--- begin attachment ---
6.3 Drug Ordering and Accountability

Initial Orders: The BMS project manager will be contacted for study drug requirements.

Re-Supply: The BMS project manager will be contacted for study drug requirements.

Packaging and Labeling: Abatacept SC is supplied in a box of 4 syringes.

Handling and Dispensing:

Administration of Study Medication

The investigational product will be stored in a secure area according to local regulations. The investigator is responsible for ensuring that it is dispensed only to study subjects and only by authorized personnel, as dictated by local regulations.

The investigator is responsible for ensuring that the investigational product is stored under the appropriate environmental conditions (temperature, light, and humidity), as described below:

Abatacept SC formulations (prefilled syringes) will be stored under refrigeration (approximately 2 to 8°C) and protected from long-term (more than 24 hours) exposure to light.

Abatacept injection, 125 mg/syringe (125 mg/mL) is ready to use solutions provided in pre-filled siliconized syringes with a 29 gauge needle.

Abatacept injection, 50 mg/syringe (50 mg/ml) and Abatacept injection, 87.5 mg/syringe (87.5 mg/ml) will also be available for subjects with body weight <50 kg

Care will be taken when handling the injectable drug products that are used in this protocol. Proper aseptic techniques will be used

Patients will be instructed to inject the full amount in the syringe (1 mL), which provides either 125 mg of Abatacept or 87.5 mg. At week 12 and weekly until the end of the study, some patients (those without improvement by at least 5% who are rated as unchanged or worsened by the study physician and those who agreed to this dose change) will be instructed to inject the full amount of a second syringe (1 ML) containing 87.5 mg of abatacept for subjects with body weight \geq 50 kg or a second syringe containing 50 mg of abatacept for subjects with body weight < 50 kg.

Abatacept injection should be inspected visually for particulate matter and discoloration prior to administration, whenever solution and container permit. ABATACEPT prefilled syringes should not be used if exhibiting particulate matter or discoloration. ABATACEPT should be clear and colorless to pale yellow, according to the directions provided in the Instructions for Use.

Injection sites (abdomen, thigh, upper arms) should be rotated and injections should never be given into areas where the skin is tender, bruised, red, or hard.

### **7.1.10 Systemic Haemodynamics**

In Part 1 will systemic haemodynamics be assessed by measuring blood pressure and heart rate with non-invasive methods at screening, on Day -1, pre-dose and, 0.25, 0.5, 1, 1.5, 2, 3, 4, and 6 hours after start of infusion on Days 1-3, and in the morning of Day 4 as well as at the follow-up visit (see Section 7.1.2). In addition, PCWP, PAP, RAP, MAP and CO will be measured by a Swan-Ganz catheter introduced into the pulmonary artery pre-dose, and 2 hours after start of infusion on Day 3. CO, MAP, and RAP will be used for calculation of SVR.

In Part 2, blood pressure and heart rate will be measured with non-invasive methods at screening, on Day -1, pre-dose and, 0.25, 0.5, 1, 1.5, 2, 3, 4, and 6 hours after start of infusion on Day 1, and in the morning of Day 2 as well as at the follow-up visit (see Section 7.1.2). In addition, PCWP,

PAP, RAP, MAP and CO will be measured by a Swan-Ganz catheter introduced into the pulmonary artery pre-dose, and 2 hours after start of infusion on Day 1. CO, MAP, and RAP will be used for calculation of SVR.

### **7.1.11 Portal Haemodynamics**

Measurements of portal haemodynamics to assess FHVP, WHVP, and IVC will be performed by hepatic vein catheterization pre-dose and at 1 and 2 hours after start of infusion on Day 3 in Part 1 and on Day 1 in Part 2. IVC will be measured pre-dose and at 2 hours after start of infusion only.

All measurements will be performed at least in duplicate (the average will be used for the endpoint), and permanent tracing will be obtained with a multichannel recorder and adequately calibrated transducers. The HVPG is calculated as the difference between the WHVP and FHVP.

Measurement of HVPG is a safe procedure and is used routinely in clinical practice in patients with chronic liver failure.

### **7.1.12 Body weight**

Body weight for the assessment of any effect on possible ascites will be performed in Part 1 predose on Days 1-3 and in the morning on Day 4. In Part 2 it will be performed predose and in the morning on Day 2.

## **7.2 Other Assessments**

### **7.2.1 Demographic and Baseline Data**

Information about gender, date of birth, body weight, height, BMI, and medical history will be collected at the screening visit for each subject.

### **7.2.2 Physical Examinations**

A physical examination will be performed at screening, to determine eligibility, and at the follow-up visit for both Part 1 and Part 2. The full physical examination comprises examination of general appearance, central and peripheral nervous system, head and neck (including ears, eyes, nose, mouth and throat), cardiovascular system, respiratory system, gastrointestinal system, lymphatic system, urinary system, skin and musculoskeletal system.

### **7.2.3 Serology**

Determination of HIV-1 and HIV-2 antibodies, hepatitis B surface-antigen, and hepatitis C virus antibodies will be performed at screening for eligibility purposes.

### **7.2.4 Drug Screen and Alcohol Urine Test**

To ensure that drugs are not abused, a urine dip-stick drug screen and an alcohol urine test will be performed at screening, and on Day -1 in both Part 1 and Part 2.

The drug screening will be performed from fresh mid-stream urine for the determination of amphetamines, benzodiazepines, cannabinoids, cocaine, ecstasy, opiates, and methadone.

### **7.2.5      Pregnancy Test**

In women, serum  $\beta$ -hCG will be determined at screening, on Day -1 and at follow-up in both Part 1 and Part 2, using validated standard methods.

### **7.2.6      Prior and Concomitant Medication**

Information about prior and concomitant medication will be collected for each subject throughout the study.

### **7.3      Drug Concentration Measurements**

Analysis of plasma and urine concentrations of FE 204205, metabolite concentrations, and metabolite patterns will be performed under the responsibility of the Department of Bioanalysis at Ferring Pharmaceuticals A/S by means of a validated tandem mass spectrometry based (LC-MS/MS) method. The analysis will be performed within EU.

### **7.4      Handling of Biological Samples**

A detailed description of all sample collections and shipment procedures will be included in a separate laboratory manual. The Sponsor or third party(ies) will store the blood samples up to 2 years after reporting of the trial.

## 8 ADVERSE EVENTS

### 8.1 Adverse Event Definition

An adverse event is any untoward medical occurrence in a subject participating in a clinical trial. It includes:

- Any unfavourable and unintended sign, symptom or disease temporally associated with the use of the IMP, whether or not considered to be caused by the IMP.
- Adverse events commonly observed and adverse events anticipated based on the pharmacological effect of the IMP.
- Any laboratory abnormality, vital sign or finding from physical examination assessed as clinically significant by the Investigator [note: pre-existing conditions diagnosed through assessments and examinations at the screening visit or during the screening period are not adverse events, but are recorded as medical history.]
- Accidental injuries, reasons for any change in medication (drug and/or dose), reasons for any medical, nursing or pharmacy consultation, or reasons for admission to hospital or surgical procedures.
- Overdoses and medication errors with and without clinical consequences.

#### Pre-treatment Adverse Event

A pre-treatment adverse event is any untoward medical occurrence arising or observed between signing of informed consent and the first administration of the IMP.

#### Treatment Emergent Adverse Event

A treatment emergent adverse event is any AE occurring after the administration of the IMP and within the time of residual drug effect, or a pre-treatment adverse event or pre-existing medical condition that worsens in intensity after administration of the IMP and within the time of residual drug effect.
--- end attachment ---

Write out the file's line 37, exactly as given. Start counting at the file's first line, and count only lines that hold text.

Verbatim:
In women, serum  $\beta$ -hCG will be determined at screening, on Day -1 and at follow-up in both Part 1 and Part 2, using validated standard methods.